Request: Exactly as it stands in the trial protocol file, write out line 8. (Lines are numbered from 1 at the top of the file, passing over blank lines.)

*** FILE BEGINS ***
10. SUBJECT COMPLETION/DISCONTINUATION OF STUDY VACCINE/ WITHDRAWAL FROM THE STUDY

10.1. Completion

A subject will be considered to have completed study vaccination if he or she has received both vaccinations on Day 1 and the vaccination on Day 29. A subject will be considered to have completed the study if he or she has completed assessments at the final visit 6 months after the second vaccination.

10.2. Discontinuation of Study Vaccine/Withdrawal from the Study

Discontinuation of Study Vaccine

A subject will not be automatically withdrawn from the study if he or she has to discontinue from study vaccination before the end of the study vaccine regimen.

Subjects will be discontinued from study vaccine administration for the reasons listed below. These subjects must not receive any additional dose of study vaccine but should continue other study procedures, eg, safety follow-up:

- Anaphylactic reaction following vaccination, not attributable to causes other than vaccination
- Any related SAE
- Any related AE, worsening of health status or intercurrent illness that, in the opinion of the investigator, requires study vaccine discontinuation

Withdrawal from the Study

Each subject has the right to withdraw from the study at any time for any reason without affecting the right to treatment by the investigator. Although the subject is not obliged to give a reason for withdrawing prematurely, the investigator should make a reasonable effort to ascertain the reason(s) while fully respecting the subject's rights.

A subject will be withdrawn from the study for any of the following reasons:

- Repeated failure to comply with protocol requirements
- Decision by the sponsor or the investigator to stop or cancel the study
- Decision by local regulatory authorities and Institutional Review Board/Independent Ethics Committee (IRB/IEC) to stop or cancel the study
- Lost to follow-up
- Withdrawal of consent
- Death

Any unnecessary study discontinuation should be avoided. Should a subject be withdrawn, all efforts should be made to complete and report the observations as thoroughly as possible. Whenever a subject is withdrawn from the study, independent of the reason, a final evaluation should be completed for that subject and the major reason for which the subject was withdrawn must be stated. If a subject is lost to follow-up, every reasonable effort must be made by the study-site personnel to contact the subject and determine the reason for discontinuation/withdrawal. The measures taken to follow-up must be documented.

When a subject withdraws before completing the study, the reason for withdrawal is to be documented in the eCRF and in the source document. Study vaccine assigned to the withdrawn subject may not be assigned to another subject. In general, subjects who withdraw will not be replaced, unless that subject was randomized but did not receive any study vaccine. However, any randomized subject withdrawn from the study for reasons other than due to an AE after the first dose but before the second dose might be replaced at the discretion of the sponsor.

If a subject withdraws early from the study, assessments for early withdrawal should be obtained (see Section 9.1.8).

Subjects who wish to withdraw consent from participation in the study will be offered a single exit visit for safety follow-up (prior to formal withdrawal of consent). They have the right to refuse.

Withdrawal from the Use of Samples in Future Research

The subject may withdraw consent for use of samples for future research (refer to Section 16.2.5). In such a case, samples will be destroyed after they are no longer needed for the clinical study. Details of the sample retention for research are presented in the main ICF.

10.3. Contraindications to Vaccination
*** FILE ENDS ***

- Anaphylactic reaction following vaccination, not attributable to causes other than vaccination